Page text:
Preface to the Second Edition
When I wrote the first edition, it was before Agile Product Development was well established in product companies, and before Customer Development and Lean Startup nomenclature became popularized. Today, most teams have been using these techniques for several years and are more interested in what’s beyond Lean and Agile, which is what I focus on here
PART I Lessons from Top Tech Companies
It doesn’t matter how good your engineering team is if they are not given something worthwhile to build
CHAPTER 1 Behind Every Great Product
A product team is comprised of at least a product manager and usually somewhere between 2 and 10 engineers. If you’re creating a user‐facing product, you would expect to have a product designer on your team as well.
CHAPTER 2 Technology‐Powered Products and Services
Technology‐powered products do not need to be purely digital
CHAPTER 3 Startups: Getting to Product/Market Fit
In the technology world, we generally have three stages of companies: startups, growth‐stage, and enterprise companies
I loosely define startup as a new product company that has yet to achieve product/market fit.
the very high failure rate of technology startups is no secret. The few that succeed are usually those that are really good at product discovery, which is a major topic of this book.
CHAPTER 4 Growth‐Stage Companies: Scaling to Success
the signs of organizational stress are everywhere. Product teams complain that they don’t understand the big picture—they don’t see how their work contributes to the larger goals, and they’re struggling with what it means to be an empowered, autonomous team.
you start to hear the term “technical debt” from every engineer you speak with.
CHAPTER 5 Enterprise Companies: Consistent Product Innovation
Strong tech‐product companies know they need to ensure consistent product innovation. This means constantly creating new value for their customers and for their business
Yet, many large, enterprise companies have already embarked on a slow death spiral
tremendous number of stakeholders throughout the business working hard to protect what the company has created
Product teams complain about the lack of vision, lack of empowerment, the fact that it takes forever to get a decision made, and product work is turning into design by committee
Leadership is likely frustrated, too, with the lack of innovation from the product teams
CHAPTER 6 The Root Causes of Failed Product Efforts
everything starts with ideas
most companies want to prioritize those ideas into a Roadmap, and they do this for two main reasons. First, they want us to work on the most important things first, and second, they want to be able to predict when things will be ready.
You might recognize that while I mentioned Agile, and while almost everyone today claims to be Agile, what I’ve just described is very much a Waterfall process
In the list that follows, I’m going to share what I consider to be the top‐10 biggest problems with this way of working
Let’s start at the top—the source of ideas
Next, let’s talk about the fatal flaw in these business cases
the way most companies do them at this stage to come up with a prioritized Roadmap is truly ridiculous and here’s why. Remember those two key inputs to every business case? How much money you’ll make, and how much it will cost? Well, the cold, hard truth is that, at this stage, we have no clue about either of these. In fact, we can’t know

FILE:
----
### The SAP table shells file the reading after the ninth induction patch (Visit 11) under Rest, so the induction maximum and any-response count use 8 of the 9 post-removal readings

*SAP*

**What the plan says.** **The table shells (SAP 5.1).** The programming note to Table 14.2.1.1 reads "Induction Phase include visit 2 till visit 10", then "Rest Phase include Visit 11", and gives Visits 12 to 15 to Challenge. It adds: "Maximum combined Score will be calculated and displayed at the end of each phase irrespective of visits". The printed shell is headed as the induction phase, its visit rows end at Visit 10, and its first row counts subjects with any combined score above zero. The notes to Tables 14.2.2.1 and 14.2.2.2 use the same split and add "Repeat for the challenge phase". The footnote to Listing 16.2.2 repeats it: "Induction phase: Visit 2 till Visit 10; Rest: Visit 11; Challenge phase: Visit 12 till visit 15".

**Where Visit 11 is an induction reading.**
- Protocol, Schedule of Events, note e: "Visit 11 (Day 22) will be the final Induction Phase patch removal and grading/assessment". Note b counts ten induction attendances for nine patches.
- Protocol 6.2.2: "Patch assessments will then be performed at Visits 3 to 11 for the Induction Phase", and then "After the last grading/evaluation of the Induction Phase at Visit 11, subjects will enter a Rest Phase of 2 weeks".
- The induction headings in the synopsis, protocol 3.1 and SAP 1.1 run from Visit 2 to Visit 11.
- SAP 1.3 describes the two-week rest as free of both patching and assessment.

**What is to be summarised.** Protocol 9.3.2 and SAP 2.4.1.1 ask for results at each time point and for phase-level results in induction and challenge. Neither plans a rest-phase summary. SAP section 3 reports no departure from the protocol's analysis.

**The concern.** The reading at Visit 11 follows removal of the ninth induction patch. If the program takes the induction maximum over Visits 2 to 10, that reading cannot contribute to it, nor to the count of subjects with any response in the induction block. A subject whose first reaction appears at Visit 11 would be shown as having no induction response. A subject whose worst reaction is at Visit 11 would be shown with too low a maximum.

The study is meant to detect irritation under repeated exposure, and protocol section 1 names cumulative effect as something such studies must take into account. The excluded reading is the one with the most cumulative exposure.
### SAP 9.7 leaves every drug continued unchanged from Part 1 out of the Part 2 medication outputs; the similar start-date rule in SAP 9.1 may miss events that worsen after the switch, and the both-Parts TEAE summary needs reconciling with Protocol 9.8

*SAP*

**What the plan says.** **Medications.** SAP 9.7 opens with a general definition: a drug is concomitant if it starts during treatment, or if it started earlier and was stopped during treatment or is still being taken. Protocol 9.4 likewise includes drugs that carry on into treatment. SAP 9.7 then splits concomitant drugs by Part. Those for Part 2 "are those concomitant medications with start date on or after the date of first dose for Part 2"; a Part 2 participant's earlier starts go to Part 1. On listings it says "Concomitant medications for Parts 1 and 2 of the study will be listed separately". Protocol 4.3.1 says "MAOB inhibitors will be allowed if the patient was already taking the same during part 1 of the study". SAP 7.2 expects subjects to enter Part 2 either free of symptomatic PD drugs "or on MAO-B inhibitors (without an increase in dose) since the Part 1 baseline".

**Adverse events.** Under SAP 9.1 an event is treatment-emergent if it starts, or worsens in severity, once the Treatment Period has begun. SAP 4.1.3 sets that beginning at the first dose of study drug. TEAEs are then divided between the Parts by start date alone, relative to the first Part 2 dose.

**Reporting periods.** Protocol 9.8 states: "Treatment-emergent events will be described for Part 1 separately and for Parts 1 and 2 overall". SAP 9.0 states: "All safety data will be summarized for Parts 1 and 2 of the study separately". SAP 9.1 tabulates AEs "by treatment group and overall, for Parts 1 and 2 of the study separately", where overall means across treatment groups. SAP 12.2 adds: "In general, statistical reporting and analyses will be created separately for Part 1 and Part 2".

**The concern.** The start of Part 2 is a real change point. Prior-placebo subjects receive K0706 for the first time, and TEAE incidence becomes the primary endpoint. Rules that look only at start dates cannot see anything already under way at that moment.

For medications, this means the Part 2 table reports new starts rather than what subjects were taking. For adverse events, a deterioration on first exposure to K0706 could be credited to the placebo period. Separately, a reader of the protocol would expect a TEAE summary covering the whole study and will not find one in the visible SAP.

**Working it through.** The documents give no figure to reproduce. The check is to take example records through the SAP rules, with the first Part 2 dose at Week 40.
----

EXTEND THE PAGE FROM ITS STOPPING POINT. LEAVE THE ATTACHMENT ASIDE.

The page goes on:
many product ideas end up making absolutely nothing
In any case, one of the most critical lessons in product is knowing what we can’t know, and we just can’t know at this stage how much money we’ll make
Likewise, we have no idea what it will cost to build
An even bigger issue is what comes next, which is when companies get really excited about their product Roadmaps.
But here’s the problem—maybe the biggest problem of all. It’s what I call the two inconvenient truths about product
The first truth is that at least half of our ideas are just not going to work
I promise you that at least half the ideas on your Roadmap are not going to deliver what you hope. (By the way, the really good teams assume that at least three quarters of the ideas won’t perform like they hope.)
If that’s not bad enough, the second inconvenient truth is that even with the ideas that do prove to have potential, it typically takes several iterations to get the implementation of this idea to the point where it delivers the necessary business value. We call that time to money
Next, let’s consider the role of product management in this model. In fact, we wouldn’t call this role product management—it’s really a form of project management.
It’s a similar story with the role of design. It’s way too late in the game to get the real value of design
Maybe the biggest missed opportunity in this model is the fact that engineering gets brought in way too late
Not only is engineering brought in way too late, but the principles and key benefits of Agile enter the picture far too late
This entire process is very Project‐centric. The company usually funds projects, staffs projects, pushes projects through the organization, and finally launches projects. Unfortunately, projects are output and product is all about outcome
The biggest flaw of the old waterfall process has always been, and remains, that all the risk is at the end, which means that customer validation happens way too late
Finally, while we’re busy doing this process and wasting our time and money, the biggest loss of all usually turns out to be the opportunity cost of what the organization could have and should have been doing instead. We can’t get that time or money back
The good news is I promise you that the best teams operate nothing like what I’ve just described
CHAPTER 7 Beyond Lean and Agile
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